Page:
Poetry News

Dial 555: Mons Museum Dials Back to Paul Verlaine's Time in Jail

By Harriet Staff


The French poet Paul Verlaine spent 555 days in jail after shooting his then-lover Arthur Rimbaud in the wrist following an argument. He composed his best poetry there, argues Bernard Bousmanne, the curator of a new exhibition in Mons that looks back on Verlaine's time in cell 252. More:

Unlike his contemporary and friend Oscar Wilde, who was sentenced to hard labour in Reading jail, the Frenchman – who had been convicted of shooting his fellow poet and lover, Arthur Rimbaud – had a relatively easy incarceration. Away from the Parisian cafes, the beer and, particularly, the absinthe that was to destroy his health, Verlaine converted to Roman Catholicism and spent his 555 days behind bars reading, and writing work that would later earn him the title of “prince of poets” among his peers.

Now Mons is staging what is claimed to be the biggest ever exhibition on Verlaine, including many privately owned manuscripts, photographs, letters and documents that are rarely, if ever, on public display.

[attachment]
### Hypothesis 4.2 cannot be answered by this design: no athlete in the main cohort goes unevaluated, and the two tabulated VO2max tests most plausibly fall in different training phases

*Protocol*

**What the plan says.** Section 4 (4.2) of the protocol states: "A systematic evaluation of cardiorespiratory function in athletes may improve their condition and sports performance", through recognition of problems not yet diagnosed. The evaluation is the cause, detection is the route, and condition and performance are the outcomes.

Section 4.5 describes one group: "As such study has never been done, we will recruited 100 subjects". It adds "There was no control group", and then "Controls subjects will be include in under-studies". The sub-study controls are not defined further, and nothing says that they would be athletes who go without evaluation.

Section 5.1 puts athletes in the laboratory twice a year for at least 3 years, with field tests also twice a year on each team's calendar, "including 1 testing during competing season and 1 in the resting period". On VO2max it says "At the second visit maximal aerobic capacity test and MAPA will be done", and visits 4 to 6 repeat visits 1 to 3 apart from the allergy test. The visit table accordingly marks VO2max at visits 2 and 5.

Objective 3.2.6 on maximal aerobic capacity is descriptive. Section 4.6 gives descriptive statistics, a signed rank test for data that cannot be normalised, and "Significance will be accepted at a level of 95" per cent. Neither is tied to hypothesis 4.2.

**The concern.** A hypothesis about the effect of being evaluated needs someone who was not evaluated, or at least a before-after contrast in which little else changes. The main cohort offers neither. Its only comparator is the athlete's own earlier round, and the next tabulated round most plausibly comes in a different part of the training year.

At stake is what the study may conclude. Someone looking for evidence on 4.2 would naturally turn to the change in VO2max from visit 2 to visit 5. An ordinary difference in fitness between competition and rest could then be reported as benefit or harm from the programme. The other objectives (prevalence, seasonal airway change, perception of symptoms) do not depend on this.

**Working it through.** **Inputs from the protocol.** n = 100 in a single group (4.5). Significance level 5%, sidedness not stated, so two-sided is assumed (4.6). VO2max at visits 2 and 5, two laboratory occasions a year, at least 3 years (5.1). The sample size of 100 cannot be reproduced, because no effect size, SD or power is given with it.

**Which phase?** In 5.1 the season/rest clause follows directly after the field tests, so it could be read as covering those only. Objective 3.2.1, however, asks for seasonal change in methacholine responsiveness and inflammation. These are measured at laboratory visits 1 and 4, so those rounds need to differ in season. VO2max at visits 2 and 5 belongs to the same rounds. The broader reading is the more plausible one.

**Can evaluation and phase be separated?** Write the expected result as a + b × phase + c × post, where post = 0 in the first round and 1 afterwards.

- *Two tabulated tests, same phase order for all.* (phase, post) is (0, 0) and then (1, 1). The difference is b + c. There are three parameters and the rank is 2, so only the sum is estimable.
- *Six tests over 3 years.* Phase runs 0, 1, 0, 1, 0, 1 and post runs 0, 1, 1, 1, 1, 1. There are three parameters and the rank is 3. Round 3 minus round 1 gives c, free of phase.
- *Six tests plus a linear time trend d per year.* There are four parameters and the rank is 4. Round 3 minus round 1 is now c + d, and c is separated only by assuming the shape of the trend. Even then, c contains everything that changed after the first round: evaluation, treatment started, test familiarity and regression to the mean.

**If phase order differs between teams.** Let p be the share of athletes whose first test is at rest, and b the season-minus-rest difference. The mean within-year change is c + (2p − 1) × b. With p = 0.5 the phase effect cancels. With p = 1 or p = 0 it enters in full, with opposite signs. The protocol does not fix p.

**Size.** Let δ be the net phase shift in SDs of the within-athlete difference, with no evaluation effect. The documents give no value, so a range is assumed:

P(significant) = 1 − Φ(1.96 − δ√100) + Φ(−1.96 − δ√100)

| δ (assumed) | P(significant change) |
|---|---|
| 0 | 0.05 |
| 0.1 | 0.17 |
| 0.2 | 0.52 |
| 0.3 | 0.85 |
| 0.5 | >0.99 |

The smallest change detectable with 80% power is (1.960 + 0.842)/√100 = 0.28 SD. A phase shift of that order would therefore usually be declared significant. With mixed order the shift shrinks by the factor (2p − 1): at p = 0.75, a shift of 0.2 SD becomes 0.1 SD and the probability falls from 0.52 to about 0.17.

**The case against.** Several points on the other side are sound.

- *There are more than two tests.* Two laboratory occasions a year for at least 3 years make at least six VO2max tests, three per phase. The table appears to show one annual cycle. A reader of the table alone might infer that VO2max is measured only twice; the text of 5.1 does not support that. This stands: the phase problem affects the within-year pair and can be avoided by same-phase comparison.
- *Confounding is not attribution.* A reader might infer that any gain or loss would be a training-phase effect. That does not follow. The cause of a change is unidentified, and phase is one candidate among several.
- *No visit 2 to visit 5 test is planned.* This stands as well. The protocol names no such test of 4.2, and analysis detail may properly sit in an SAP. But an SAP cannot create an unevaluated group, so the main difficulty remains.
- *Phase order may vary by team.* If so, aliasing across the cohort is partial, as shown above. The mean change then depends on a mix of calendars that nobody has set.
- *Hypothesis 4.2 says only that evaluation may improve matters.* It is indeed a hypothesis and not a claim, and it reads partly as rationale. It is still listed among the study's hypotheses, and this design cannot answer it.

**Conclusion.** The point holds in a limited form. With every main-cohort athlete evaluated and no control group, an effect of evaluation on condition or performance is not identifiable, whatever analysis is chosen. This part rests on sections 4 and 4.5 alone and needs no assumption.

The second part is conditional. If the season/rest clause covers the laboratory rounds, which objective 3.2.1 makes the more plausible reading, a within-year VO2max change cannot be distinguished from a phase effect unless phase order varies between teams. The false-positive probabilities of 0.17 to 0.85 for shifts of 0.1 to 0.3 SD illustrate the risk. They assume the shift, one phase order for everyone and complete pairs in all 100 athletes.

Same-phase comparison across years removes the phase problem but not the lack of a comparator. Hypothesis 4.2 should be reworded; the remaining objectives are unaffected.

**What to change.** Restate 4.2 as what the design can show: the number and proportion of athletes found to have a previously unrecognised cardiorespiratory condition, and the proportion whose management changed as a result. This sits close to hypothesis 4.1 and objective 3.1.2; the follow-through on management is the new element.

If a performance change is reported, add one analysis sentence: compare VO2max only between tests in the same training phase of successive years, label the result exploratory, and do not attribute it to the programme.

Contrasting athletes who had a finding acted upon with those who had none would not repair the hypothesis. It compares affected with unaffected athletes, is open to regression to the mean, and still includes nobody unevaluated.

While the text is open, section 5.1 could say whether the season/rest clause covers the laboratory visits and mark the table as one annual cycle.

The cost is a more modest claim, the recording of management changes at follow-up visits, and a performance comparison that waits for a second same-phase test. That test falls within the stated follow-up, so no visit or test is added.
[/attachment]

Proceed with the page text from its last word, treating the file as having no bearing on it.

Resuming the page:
On the outside, little has changed at the public prison in Mons. On 25 October 1873, it was a relatively new building when the horse-drawn police wagon transporting the convicted poet was driven through the massive wooden gates at the start of a two-year sentence. In what became known as L’Affaire de Bruxelles, Verlaine, just 28 years old, was convicted of attempting to murder Rimbaud, then 18, for whom he had abandoned his beautiful young wife, Mathilde, and only child, Georges.

The men, who had a violent, drink-fuelled relationship, had recently returned from self-imposed exile in London, where they had enjoyed the delights of the French quarter in Soho. They were staying in a seedy hotel in the Belgian capital. After yet another drinking session, a row erupted. In the drunken altercation that followed, Rimbaud said he was leaving and Verlaine pulled a pistol and fired twice. One bullet hit the floor; the other Rimbaud’s wrist.

Verlaine was arrested as he pursued Rimbaud to the railway station. When police searched both men, they found letters written to each other and Verlaine was subjected to a humiliating body search by a police doctor who wrote: “P. Verlaine bears on his person traces of habitual pederasty, both active and passive.” [...]

Continue at The Guardian.

Originally Published: October 21st, 2015